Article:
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A mode of filling teeth that has recently been made practical in England is by inlaying porcelain. The cavity is made perfectly cylindrical, and a bit of specially manufactured porcelain is turned to the exact size to fit it. The inlay is then secured in its place with sandarac varnish or very fluid white filling. After this is set, the surface of the inlay is ground to a proper contour and polished. An oblong cavity can be filled by inserting two inlays. Of course, this method can not be used, nor is it specially desirable, for all cavities, but few will deny that a filling which matches the natural tooth in color is far less conspicuous, and more agreeable to see, than the glaring patches of yellow metal, which are only excusable as saving a worse disfiguration.

The sum of six hundred dollars has been appropriated by the National Academy of Sciences for the construction of apparatus to aid Prof. Cattell in his researches on the time of cerebral operations. With the cooperation of Dr. S. Weir Mitchell, Prof. Fullerton, Prof. Dalley, and others, researches are in progress at the University of Pennsylvania on the rate at which impulse travels in motor and sensory nerves and in the spinal cord, the time of reactions and of more purely mental processes, memory and the amount forgotten in a given time, the time of bodily and mental processes in diseases of the nervous system, and in other directions.

The effects of steam in the destruction of bacteria do not depend, according to the researches of Von Esmarch, so much upon the temperature as upon the degree of saturation of the steam. If there is air with it, the power of destroying organic germs is very much diminished.

A committee has been formed in Paris for the erection of a statue of the late M. Boussingault.

During some experiments as to the temperature of snow at different depths, it was found that very little variation occurs in the lowest layer, next the ground, while the temperature of the upper layer is considerably higher.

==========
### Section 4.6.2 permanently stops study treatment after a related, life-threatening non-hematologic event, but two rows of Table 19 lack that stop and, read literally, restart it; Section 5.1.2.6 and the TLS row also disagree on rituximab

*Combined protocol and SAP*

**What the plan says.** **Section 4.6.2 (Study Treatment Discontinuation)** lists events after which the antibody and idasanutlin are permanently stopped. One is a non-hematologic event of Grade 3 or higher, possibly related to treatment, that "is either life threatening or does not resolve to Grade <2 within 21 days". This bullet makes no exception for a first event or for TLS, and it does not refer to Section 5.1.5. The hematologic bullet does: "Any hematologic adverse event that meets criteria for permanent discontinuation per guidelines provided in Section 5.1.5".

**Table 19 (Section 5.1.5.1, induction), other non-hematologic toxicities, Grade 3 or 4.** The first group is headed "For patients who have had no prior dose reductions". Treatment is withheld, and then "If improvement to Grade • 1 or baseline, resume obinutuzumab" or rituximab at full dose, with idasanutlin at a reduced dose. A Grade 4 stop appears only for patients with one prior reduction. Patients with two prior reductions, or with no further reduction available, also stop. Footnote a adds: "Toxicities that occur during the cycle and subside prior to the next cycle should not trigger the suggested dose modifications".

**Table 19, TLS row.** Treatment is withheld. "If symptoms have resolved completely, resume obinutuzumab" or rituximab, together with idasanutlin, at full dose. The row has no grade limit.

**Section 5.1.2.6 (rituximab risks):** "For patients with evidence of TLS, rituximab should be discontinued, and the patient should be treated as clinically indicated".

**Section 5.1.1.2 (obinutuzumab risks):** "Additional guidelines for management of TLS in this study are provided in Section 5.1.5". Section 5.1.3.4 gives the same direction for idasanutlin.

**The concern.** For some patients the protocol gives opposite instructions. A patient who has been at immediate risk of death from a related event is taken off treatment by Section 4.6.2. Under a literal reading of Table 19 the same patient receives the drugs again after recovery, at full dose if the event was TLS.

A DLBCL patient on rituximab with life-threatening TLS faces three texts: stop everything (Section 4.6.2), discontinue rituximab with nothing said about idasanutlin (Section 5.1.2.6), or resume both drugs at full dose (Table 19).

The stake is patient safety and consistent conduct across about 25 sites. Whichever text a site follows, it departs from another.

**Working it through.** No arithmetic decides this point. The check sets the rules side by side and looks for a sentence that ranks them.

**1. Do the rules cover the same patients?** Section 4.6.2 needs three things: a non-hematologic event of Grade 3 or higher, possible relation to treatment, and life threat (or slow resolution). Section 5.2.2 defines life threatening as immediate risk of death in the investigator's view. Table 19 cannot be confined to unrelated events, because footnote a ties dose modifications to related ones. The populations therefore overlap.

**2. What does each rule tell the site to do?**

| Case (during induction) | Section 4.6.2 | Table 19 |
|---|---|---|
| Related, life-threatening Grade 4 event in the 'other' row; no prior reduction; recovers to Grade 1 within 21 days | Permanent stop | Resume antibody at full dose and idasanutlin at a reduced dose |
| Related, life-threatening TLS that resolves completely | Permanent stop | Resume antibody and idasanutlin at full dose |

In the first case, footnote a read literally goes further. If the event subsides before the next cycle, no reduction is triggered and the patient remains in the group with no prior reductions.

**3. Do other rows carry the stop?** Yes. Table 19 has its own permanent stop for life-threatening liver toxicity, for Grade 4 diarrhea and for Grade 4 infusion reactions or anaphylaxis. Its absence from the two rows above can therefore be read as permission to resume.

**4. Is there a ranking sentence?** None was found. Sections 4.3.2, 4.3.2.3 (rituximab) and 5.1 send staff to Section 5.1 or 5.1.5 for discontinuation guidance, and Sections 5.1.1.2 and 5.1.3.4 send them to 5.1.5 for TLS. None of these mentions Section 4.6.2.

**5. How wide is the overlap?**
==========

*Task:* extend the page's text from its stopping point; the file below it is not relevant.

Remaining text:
A novel aspect of bacterial life is suggested by A. de Barry in his Comparative Morphology of the Microfungi. Writing of Bechamp's theory of the microzymes, the author says that these minute bodies not only develop independently after the death of the parent organism, but enjoy an almost unlimited duration of vitality, since they may lie during entire geologic periods in such a rock as chalk, and yet retain the power of development.

Dr. R. Assmann, in a communication to Das Wetter, names, with especial reference to influenza, as the climatic conditions favorable to the dispersion of organisms in the air: Dryness of the ground and absence of snow; infrequent rain and that light; presence of fogs or low clouds; and predominance of high barometric pressures, with imperfect intermingling between the strata of the air.

Celluloid artificial eyes are cheaper than those of glass and have a good appearance; but Dr. Meurer, of Lyons, states that after three or four months they are liable to cause serious irritation, probably as a result of some chemical change. He has repeatedly seen this inflammation allayed by simple antiseptic treatment after the removal of the celluloid, reappearing, however, as soon as the old eye was put in again, but remaining absent if a glass eye was substituted.

The Scientific Publishing Company, New York, announce as in preparation Systematic Mineralogy, based on a Natural Classification, by Dr. T. Sterry Hunt.

The French Association for the Advancement of Science will hold its nineteenth annual meeting at Limoges, from August 7th to 14th. A number of English scientists have been invited, who will be guests of the municipality of Limoges.

In a recent article on cyclones, Mr. H. Habernicht shows that, if the globe were covered with water, the general circulation of the air would be very regular. He states as the primary cause of cyclones the obstruction offered to the wind by the continents to the east and west of the Atlantic; and, secondly, the constant high barometric pressure over the continent and in the arctic regions during the winter.

Dr. Fitch, former State Entomologist of New York, gives a remarkable instance of the long imprisonment of insects without loss of life. In 1786 a son of General Putnam, residing in Williamstown, Mass., had a table made from one of his apple-trees. Many years afterward the gnawing of an insect was heard in one of the leaves of this table. The noise continued for a year or two, when a large, long-horned beetle made its exit therefrom. Subsequently two more beetles issued from the same table-leaf, the first one coming out twenty and the last one twenty-eight years after the tree was cut down.

Some recent explorations in the famous Adelsberg cave, Carniola, Austria, show that the Ottaker cave discovered last year is a continuation of the larger one. The exploration was made by a party of Adelsberg citizens and occupied six hours. It was necessary to use a boat several times. The explorers think the cave very much larger than was formerly supposed.

It is proposed in Paris to name a new street after Darwin.